SimpleTopic.cs
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using System;
using FubuMVC.ServerSentEvents;

namespace SomeNamespace
{
    public class SimpleTopic : Topic
    {
        public Guid SomeId { get; set; }

        public override bool Equals(object obj)
        {
            return Equals(obj as SimpleTopic);
        }

        public bool Equals(SimpleTopic other)
        {
            if (ReferenceEquals(null, other)
                return false;

            return ReferenceEquals(this, other) ||
                   SomeId.Equals(other.SomeId);
        }

        public override int GetHashCode()
        {
            return SomeId.GetHashCode();
        }
    }
}

When an event is published or when a client connects, the code will pass through a TopicFamily which is keyed by the topic object you define. A separate channel is created for each topic, which is where the method overrides come in. The diagram below is a BASIC flow of the how events are stored and retrieved:

Basic Flow

Now all you need to do is publish your events and connect a client. You publish events via the IEventPublisher. I will cover the event and how you can customize it in a future post. For now though the ServerEvent class is the basic OOTB event that you can use.

Publishing Events
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using System;
using FubuMVC.ServerSentEvents;

namespace SomeNamespace
{
    public class PutHandler
    {
        private IEventPublisher _eventPublisher;

        public PutHandler(IEventPublisher eventPublisher)
        {
            _eventPublisher = eventPublisher;
        }

        public void Execute()
        {
            var topic = new SimpleTopic { SomeId = ...someid...  };
            _eventPublisher.WriteTo(topic, new ServerEvent("1", "data-1"));
        }
    }
}

Now the client can connect to the stream via http://<YOUR HOST>/_events/<TOPIC NAME> which would be http://localhost:8080/_events/SimpleTopic in my example.

The standard protocol for SSE according to W3C specifies that events should follow the format:

W3C SSE Standard
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id: <EVENT ID>\n
event: <EVENT NAME>\n
data: <EVENT DATA>\n
retry: <RECONNECTION TIME>\n
\n

The bottle takes a slightly different stance on this subject. However, you can override it with your own if you like by replacing the IServerEventWriter service with your own implementation. The stream that comes OOTB follows this format:

FubuMVC.ServerSentEvents SSE Standard
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id: <EVENT ID>/<EVENT NAME>\n
data: <EVENT DATA>\n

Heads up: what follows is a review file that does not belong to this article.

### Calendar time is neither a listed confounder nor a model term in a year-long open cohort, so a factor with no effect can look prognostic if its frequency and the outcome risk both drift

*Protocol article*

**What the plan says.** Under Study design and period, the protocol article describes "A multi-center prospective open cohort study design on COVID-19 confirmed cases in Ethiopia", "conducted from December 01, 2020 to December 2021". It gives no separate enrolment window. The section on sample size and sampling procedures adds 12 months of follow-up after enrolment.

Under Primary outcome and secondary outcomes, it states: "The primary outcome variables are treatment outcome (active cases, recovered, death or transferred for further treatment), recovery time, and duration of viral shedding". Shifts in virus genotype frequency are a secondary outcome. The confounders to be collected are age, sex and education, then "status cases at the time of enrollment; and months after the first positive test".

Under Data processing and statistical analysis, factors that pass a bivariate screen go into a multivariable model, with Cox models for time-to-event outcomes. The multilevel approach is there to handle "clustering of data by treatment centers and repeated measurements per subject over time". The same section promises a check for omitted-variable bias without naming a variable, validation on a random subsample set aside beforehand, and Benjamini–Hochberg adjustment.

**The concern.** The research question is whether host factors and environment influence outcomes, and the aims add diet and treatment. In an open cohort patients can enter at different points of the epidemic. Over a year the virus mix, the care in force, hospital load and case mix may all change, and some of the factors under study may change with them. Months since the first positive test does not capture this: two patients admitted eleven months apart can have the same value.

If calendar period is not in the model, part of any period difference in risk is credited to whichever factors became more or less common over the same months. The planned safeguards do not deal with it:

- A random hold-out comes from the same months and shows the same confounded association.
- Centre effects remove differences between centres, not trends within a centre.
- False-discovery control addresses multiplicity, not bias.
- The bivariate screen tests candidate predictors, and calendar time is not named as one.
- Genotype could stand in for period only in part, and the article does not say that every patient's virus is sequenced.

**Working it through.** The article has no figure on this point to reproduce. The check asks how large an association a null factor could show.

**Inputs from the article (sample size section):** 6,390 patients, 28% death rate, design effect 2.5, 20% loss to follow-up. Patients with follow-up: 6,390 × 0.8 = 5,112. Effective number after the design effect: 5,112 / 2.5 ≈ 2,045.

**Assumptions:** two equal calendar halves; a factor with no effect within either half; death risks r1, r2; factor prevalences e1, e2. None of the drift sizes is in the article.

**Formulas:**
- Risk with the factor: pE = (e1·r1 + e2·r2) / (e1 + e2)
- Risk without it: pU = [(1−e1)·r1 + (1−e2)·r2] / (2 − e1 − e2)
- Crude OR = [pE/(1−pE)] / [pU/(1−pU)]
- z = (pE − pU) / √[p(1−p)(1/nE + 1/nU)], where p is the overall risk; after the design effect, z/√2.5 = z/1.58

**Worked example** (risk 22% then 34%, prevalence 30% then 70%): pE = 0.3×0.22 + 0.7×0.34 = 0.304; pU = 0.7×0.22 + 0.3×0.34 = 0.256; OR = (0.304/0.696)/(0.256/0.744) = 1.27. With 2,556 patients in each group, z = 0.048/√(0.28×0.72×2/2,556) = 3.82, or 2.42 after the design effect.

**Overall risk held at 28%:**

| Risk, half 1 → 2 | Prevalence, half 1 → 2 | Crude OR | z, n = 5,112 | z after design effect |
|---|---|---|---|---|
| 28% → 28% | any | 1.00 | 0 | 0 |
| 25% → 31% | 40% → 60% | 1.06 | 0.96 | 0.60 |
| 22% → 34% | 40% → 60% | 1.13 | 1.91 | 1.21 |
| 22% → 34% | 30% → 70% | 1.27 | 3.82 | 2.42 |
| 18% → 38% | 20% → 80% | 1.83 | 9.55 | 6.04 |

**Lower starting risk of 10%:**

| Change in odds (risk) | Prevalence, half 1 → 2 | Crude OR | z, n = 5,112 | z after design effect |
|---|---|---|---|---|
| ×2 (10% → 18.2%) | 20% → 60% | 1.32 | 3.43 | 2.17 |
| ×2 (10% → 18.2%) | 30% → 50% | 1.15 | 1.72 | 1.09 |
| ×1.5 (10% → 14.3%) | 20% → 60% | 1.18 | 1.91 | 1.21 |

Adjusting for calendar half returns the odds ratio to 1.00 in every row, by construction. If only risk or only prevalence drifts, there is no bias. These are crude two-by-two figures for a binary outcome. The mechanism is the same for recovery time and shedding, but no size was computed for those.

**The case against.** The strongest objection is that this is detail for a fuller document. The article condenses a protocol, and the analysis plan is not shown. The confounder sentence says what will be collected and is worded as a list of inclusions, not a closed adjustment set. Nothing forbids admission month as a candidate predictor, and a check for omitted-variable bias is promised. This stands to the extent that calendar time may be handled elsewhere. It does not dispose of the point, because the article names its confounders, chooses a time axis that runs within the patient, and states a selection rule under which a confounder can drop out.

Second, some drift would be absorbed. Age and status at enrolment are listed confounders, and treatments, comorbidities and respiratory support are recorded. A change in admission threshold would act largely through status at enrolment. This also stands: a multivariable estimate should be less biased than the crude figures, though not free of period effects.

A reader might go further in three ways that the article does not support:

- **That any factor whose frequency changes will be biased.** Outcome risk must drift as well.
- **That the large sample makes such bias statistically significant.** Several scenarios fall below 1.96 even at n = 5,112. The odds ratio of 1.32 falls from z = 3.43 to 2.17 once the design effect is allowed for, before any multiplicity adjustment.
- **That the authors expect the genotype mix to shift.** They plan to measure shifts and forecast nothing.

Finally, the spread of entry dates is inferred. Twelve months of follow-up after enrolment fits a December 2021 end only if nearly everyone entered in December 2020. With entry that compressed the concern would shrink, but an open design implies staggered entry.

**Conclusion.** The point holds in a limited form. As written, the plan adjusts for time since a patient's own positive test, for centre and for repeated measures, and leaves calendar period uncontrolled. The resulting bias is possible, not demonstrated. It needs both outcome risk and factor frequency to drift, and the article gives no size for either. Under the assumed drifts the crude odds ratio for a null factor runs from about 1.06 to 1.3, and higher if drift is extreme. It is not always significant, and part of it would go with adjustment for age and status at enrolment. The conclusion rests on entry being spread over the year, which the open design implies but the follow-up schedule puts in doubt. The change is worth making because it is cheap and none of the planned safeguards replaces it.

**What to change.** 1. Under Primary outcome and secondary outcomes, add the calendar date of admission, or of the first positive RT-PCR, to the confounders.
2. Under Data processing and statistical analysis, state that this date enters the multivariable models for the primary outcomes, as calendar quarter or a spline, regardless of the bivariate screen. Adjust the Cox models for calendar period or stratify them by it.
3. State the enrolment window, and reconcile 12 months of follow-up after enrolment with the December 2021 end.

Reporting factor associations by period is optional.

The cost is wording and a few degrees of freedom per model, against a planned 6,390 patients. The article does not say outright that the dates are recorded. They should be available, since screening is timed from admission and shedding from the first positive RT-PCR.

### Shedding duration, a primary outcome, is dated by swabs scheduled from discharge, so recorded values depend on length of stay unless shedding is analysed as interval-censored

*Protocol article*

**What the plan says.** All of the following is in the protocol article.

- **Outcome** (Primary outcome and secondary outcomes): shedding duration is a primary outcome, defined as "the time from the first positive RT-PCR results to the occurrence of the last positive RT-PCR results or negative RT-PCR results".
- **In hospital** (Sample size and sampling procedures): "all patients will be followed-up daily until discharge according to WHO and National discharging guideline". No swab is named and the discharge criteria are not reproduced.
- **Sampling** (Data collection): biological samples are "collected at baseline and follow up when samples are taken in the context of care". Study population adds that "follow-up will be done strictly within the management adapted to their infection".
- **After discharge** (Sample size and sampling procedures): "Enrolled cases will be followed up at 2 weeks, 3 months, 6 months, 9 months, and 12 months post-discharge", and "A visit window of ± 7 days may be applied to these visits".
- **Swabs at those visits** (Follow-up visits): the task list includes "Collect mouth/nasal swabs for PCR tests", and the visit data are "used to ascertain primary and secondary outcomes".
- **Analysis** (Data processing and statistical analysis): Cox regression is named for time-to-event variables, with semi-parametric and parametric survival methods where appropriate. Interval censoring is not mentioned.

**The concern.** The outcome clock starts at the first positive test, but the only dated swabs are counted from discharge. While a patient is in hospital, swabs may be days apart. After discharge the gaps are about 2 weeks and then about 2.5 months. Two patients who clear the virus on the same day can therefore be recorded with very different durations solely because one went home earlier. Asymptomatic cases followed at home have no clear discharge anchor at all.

retry: <RECONNECTION TIME>\n
\n

This is done so that you only need to setup one event listener on the client, from which you can build up a standard for processing events on the client. Which I plan to describe more in future posts.

Writing Unit Testable JavaScript

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What is testable?

The first thing we can do that will render our JavaScript testable would be to avoid inline JavaScript like the plague! Now what do I mean by that? Well, simply don’t write JavaScript inline with your html, like so:

Inline JavaScript DON’T DO THIS
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<!-- THIS IS BAD -->
<button onclick="someFunction('some value')">Button Text!</button>

<!-- BUT THIS IS EVEN WORSE -->
<button onclick="$.ajax({url: 'http://someurl.com', success: function(){/* do something */}})">Button Text!</button>

I see a number of problems with this approach, that are not only related to testability. The first being that this is incredibly difficult to read. I didn’t even include any inline CSS here, but can you imagine how bad this would look if I did! If you can’t tell by now I’m a big fan of clean and elegant code. As far as testability goes, I would have to rely on a tool that can read the HTML and parse out the JavaScript I wish to test. Why go through all that work! We can clean this up a bit, to a better more elegant solution:

Script Tag DON’T DO THIS
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<!-- BETTER THAN PREVIOUS EXAMPLE
  - MORE ELEGANT
  - EASIER TO READ/MAINTAIN
  - BUT... STILL NOT TESTABLE) -->
<script type="text/JavaScript">
  function someFunction() {
    /* do something */
  };
</script>
<button onclick="someFunction()">Button Text!</button>

While this is a better approach to writing elegant JavaScript, it still doesn’t provide for easy testing. This is because it is still embedded in our HTML, and we would require some kind of parser just to extract it. The good thing about this though is the single, and simple method call from the onclick event property. This is the testable example:

Separate JavaScript File
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function someFunction() {
  /* do something */
};
HTML File
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<script type="text/javascript" src="/path/to/js/file"></script>
<button onclick="someFunction()">Button Text!</button>

The reason that I call this testable is because you can take this JavaScript and use it in nearly any medium completely separate from the view, ie. a test runner. The only drawback to the above example is that there is still a very small amount of JavaScript embedded in our HTML the onlick="someFunction()" a global method call. This pattern will quickly pollute the global namespace. The only way we can completely remove this, easily that is, is with the help of either a JavaScript library like JQuery, KnockoutJs, BackboneJs, etc.